Anti-Asian discrimination continues, heightens during pandemic

Through stereotyping and acts of violence, the Asian community has faced a constant struggle with racial discrimination. COVID-19 ignited additional harm due to misrepresentation in the United States.


*Celebrating her Asian heritage…Sophomore Amy Tran and her younger sister Aryton wear the national traditional dress of Vietnam, the áo dài. Tran is still in touch with Vietnamese culture and traditions. Photo by Dung Pham*

Prejudice against Asian-Americans has contributed to a long-standing issue of casual racism and stereotyping, which was only made worse by COVID-19 narratives in the United States.
According to sophomore Amy Tran, media misrepresentation directly influenced the people around her, especially at the beginning of the pandemic.
“Before we went into quarantine last year, I experienced a lot of people calling me names or muttering things under their breath about me,” Tran said.
These comments, which are dismissed as “dark humour” are made socially acceptable even though they have racist undertones Tran said.
Junior Cianna Chung believes that the core of this issue is the labeling of the coronavirus as the “Chinese Virus” or the “Kung Flu” because it instills racism into “ignorant minds.”
According to Chung, there are people that hear these labels who then think Asian Americans are somehow connected to COVID-19.
These anti-Asian COVID-19 titles were first popularized by the former President Donald Trump.
According to sophomore Lydia Hwang, some media outlets continued to use these terms despite their negative connotations.
Chung believes that people who are more prone to violence will act on the belief that Asian Americans are tied to the spread of the coronavirus. Chung said that this is why there is a rise in racially charged attacks across the country.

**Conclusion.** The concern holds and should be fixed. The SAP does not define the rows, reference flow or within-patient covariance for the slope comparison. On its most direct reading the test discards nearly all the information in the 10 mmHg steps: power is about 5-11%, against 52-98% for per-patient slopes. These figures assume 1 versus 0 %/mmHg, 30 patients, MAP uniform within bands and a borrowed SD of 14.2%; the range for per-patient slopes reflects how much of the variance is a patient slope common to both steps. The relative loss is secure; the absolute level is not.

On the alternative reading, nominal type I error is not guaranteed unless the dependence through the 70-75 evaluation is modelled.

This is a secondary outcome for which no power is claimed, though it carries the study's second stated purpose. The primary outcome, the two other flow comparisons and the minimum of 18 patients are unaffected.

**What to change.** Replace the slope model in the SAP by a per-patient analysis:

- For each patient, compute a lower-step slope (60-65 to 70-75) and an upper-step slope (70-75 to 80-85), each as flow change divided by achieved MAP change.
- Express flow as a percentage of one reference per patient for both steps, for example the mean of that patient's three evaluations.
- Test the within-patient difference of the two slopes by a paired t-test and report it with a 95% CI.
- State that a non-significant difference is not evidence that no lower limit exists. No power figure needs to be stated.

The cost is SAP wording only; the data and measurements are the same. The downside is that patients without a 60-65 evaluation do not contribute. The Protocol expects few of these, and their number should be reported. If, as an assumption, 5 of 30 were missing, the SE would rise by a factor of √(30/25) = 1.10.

“I feel that there were people who already had the aggression and the anger, so the pandemic just gave them reasoning to validate their violence,” Chung said.
For sophomore Christian Pham, these acts of violence which are increasing across the country create a sense of uncertainty about the safety of his grandparents.
“You see this happening to Asian elderly across the country and it makes you think to yourself, ‘Could my grandparents be next?’” Pham said.
According to Hwang, racism was not something that kids were born with; they learned it as they got older.
One example of this was an offensive playground chant commonly known as “Chinese, Japanese, dirty knees” where students would imitate an Eastern Asian eye shape in a discriminatory manner.
“I never experienced any kind of discrimination until third grade when this song went around,” Hwang said. “It confused me because I didn’t understand why they were making fun of me and I knew that they weren’t like that growing up.”
Tran reinforces this sentiment and feels that kids are not born racist.
“I think racism is taught. That’s a phrase I hear all the time. I really think that because you don’t wake up one day cursing people out for the color of their skin,” Tran said.
According to Tran, a solution to this “systematic” issue is to teach kids at a young age the impacts all kinds of racism can have on people.
She believes that this issue is not stressed enough and that microaggressions as well as stereotypes fly under the radar in schools.
For Tran, teaching this in school at a young age is important because parents with bigoted beliefs are already firm in their viewpoints and are not likely to listen to strangers lecture them about their racist behaviors.
Tran believes that children can also have an influence on their parents if they can talk to them about how harmful casual acts of racism can be.
“I think that it starts with kids. Even though parents have such a large influence on how a kid acts, the kids have just as much influence on their parents, too,” Tran said. “I really think children are the key to seeing change in our generation.”